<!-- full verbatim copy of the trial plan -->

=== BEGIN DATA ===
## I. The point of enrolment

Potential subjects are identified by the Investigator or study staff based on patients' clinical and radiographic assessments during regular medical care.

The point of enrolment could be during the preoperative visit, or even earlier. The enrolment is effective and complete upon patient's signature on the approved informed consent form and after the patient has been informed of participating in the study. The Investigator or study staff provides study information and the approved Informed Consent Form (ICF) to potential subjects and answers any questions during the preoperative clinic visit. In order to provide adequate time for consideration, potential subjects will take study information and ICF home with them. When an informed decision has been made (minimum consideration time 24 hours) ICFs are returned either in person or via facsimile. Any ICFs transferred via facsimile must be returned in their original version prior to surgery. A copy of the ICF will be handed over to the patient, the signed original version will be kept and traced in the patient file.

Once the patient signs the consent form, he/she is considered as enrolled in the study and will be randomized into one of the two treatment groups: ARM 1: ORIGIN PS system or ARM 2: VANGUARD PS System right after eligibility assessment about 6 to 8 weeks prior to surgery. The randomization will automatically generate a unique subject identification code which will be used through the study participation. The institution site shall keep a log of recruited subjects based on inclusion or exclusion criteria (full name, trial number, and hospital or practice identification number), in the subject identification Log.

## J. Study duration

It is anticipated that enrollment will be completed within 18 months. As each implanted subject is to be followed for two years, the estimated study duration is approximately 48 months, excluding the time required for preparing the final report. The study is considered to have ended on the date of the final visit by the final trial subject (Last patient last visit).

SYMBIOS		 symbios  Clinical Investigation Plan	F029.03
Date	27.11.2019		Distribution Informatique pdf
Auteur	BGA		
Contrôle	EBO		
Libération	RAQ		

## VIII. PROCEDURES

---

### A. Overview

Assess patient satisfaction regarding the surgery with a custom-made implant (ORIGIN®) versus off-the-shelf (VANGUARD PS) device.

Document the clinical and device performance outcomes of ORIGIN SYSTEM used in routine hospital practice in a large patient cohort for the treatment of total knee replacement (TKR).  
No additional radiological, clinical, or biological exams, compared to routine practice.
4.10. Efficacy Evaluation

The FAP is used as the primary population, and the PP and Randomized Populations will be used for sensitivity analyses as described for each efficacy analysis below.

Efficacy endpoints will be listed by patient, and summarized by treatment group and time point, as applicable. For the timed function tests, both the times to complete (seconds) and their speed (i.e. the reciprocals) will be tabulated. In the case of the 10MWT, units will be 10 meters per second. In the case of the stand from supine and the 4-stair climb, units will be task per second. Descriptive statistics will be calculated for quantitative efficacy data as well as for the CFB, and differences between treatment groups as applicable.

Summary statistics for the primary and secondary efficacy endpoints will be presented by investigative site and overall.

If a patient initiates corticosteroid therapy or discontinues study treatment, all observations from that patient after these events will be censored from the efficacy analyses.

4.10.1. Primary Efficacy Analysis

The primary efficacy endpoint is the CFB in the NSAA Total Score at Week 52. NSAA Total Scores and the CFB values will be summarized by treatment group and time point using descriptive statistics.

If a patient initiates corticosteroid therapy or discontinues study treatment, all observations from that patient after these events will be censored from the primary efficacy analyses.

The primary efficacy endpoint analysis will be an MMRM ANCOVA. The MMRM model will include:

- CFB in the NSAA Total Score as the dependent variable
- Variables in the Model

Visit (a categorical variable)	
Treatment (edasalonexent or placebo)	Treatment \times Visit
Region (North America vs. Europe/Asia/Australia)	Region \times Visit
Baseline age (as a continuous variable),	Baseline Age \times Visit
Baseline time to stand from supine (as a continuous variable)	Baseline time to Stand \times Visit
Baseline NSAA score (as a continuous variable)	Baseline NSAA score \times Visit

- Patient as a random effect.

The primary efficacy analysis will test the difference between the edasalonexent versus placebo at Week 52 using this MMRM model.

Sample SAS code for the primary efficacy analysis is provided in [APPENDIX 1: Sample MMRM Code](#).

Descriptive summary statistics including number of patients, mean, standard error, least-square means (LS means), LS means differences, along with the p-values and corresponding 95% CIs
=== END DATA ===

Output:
## I. The point of enrolment

Potential subjects are identified by the Investigator or study staff based on patients' clinical and radiographic assessments during regular medical care.

The point of enrolment could be during the preoperative visit, or even earlier. The enrolment is effective and complete upon patient's signature on the approved informed consent form and after the patient has been informed of participating in the study. The Investigator or study staff provides study information and the approved Informed Consent Form (ICF) to potential subjects and answers any questions during the preoperative clinic visit. In order to provide adequate time for consideration, potential subjects will take study information and ICF home with them. When an informed decision has been made (minimum consideration time 24 hours) ICFs are returned either in person or via facsimile. Any ICFs transferred via facsimile must be returned in their original version prior to surgery. A copy of the ICF will be handed over to the patient, the signed original version will be kept and traced in the patient file.

Once the patient signs the consent form, he/she is considered as enrolled in the study and will be randomized into one of the two treatment groups: ARM 1: ORIGIN PS system or ARM 2: VANGUARD PS System right after eligibility assessment about 6 to 8 weeks prior to surgery. The randomization will automatically generate a unique subject identification code which will be used through the study participation. The institution site shall keep a log of recruited subjects based on inclusion or exclusion criteria (full name, trial number, and hospital or practice identification number), in the subject identification Log.

## J. Study duration

It is anticipated that enrollment will be completed within 18 months. As each implanted subject is to be followed for two years, the estimated study duration is approximately 48 months, excluding the time required for preparing the final report. The study is considered to have ended on the date of the final visit by the final trial subject (Last patient last visit).

SYMBIOS		 symbios  Clinical Investigation Plan	F029.03
Date	27.11.2019		Distribution Informatique pdf
Auteur	BGA		
Contrôle	EBO		
Libération	RAQ		

## VIII. PROCEDURES

---

### A. Overview

Assess patient satisfaction regarding the surgery with a custom-made implant (ORIGIN®) versus off-the-shelf (VANGUARD PS) device.

Document the clinical and device performance outcomes of ORIGIN SYSTEM used in routine hospital practice in a large patient cohort for the treatment of total knee replacement (TKR).  
No additional radiological, clinical, or biological exams, compared to routine practice.
4.10. Efficacy Evaluation

The FAP is used as the primary population, and the PP and Randomized Populations will be used for sensitivity analyses as described for each efficacy analysis below.

Efficacy endpoints will be listed by patient, and summarized by treatment group and time point, as applicable. For the timed function tests, both the times to complete (seconds) and their speed (i.e. the reciprocals) will be tabulated. In the case of the 10MWT, units will be 10 meters per second. In the case of the stand from supine and the 4-stair climb, units will be task per second. Descriptive statistics will be calculated for quantitative efficacy data as well as for the CFB, and differences between treatment groups as applicable.

Summary statistics for the primary and secondary efficacy endpoints will be presented by investigative site and overall.

If a patient initiates corticosteroid therapy or discontinues study treatment, all observations from that patient after these events will be censored from the efficacy analyses.

4.10.1. Primary Efficacy Analysis

The primary efficacy endpoint is the CFB in the NSAA Total Score at Week 52. NSAA Total Scores and the CFB values will be summarized by treatment group and time point using descriptive statistics.

If a patient initiates corticosteroid therapy or discontinues study treatment, all observations from that patient after these events will be censored from the primary efficacy analyses.

The primary efficacy endpoint analysis will be an MMRM ANCOVA. The MMRM model will include:

- CFB in the NSAA Total Score as the dependent variable
- Variables in the Model

Visit (a categorical variable)	
Treatment (edasalonexent or placebo)	Treatment \times Visit
Region (North America vs. Europe/Asia/Australia)	Region \times Visit
Baseline age (as a continuous variable),	Baseline Age \times Visit
Baseline time to stand from supine (as a continuous variable)	Baseline time to Stand \times Visit
Baseline NSAA score (as a continuous variable)	Baseline NSAA score \times Visit

- Patient as a random effect.

The primary efficacy analysis will test the difference between the edasalonexent versus placebo at Week 52 using this MMRM model.

Sample SAS code for the primary efficacy analysis is provided in [APPENDIX 1: Sample MMRM Code](#).

Descriptive summary statistics including number of patients, mean, standard error, least-square means (LS means), LS means differences, along with the p-values and corresponding 95% CIs